Merchandising, branding, and corporate gigs were no longer seen as crossing over as legendary writers from the late-1980s and early 1990s were eager to not only evolve and capitalize off the growing mainstream interest in street culture but were determined to take control of the imagery that corporate America was using to appeal to a younger generation.

It’s a trajectory and ethos that feels familiar to those who’ve followed the ongoing evolution of bass music and its surrounding culture over the course of the past two decades. One figure who has and continues to straddle both worlds is the Los Angeles-based artist and DJ known as Hazen. A familiar face in the early days of the Bassrush dynasty as well as a long-standing and respected member of The Seventh Letter family, Hazen has been in a unique position to witness the ways in which street and bass culture continue to grow and expand in often surprising ways so we thought it only proper to sit down for a quick chat on the roots and intersections of graf/street/bass culture and where things are headed in the future.


Talk a bit about your own introduction to graf/street culture and how that led to you becoming part of The Seventh Letter crew.

I started skateboarding at a young age; so you’re out on the street and getting yelled at by people and then before you know it, it’s middle school and you’re hanging out with people who are skateboarding and writing on shit. Somehow the two went together and so as I got more and more into it, I eventually met up with the people like Tyke and Krush and eventually we linked up with AWR and started hanging out with Eklips and the rest of what would eventually become The Seventh Letter crew.


How did your interest in graf culture coincide with your interest in early rave culture?

It was right around the same time I got into AWR that I met Pasquale and all the crazy Westwood heads. This was around 1989/1990 and Westwood used to be a crazy hangout; it was all these kids from the westside at first, but then people started coming down from the valley and the east side and it became this free-for-all space. It was crazy.

The style back then was like a thrift store style and it was all about how wild you could get. I remember I used to bleach my clothes and then dye them bright colors, wear crazy hats, all of that. As a writer, going out to those early raves was a natural fit because it was about being out late in the hood, places we were already going when we were writing.


At what point do jungle and drum & bass enter the picture?

Breakbeat hardcore was taking off in the early 1990s, but that was also around the time I actually got out of it for a few years as raves started to get trendy really fast; all the kids from my high school were like, “Oh my god, rave, let me go with you.”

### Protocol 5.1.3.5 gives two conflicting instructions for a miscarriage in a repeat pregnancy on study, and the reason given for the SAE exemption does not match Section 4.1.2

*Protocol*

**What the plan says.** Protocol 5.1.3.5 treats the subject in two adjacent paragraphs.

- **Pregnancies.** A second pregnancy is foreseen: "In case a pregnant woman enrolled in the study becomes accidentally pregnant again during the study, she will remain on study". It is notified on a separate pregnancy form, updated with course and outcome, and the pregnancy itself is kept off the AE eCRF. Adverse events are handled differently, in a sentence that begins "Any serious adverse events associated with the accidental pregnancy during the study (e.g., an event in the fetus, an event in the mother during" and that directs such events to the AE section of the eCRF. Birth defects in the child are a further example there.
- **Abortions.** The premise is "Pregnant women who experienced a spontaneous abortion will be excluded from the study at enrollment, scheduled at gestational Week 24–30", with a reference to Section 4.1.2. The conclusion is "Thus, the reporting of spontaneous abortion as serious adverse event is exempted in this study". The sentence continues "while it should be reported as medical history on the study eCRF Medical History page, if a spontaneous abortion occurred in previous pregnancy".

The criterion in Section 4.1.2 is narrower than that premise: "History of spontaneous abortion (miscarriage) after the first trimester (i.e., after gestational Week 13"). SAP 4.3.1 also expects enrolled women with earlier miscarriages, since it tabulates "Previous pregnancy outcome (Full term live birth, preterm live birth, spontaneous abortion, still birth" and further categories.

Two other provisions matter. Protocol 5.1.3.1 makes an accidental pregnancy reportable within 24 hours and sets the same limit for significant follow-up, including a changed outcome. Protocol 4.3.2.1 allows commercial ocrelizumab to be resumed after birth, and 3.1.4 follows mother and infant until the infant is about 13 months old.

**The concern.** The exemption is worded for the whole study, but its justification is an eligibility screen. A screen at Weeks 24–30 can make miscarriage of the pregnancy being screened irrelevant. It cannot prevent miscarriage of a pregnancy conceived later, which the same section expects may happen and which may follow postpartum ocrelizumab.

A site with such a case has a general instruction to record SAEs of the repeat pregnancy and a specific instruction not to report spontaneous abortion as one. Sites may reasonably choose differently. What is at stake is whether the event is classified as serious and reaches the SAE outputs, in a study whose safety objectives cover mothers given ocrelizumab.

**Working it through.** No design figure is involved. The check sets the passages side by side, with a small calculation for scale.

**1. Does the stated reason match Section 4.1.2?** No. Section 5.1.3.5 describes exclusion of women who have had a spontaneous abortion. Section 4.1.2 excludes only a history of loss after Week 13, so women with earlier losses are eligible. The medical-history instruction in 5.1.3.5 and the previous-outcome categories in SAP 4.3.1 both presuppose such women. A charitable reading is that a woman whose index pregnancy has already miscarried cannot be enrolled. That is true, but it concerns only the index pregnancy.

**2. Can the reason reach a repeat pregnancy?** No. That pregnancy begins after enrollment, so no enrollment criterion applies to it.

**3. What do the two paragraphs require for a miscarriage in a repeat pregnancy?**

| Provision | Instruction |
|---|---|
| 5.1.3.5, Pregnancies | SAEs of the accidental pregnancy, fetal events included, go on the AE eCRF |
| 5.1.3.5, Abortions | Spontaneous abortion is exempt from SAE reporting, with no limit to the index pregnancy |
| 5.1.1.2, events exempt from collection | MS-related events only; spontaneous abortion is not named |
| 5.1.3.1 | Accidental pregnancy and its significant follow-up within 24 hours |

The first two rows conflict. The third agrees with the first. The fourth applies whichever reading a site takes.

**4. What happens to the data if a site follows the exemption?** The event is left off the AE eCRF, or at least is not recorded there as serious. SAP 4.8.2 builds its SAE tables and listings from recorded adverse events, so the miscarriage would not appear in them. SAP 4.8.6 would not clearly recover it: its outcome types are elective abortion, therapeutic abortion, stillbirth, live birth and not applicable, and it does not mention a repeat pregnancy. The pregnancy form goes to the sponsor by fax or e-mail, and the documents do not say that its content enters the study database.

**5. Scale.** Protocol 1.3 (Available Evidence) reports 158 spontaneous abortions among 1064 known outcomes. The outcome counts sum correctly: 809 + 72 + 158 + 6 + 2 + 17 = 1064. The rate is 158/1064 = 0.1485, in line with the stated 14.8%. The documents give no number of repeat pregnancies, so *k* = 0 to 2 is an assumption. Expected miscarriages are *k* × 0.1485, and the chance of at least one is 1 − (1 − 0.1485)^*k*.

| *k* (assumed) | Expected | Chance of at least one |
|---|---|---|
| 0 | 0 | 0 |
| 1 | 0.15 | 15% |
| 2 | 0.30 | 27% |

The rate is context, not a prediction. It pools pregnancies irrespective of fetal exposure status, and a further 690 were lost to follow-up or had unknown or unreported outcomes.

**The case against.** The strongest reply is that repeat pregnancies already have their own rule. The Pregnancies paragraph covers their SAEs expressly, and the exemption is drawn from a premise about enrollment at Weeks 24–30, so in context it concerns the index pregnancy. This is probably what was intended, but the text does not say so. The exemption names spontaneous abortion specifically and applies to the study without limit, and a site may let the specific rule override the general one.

But then, sometime around 1995, I was hanging out with some friends that wanted to go to a rave and so we went and I found this other room; it was all dark, it was literally downstairs, and I stumbled in there and I was like, “What the fuck is this?” There was a live drummer and I don’t even know for sure who was DJing—it had to be either CRS?, R.A.W., or Oscar Da Grouch. It was really dark, you couldn’t see anything, it was all about the music and I was back in full speed.


In the same way that bass culture has developed from those early days, street culture has went through some monumental transformations! From fashion to film to gallery and museum shows—it’s a full-on cultural takeover!

I think it’s a lot like drum & bass and that’s why I feel so much at home with both cultures. There’s always this feeling that what we’re doing is cutting edge but still underground. Even though they expand and get popular, they can never really crossover in the way that other things can because they have this raw attitude at the core that just can’t be replicated.

If there is a danger it’s that when things blow up a lot of the people who helped build that culture get left behind or left out of the loop and that’s a hard thing to see. So I think that that is why Eklips and TSL are so successful. His vision is not about selling out, it’s about bringing the real people in and helping them be successful in spreading this culture that we all helped build.


Where do we go from here? I know you’ve recently moved into working with metal and making sculptures. Is that the future?

I think for people like me that got busted, arrested, had to pay all these fines and shit, it gets old and to have a legitimate outlet is good. Obviously we will always paint on trains and walls, but to be able to showcase another side of your art and your vision is really powerful. We’re artists; it’s not like I can only do letters, I can do a lot of different things.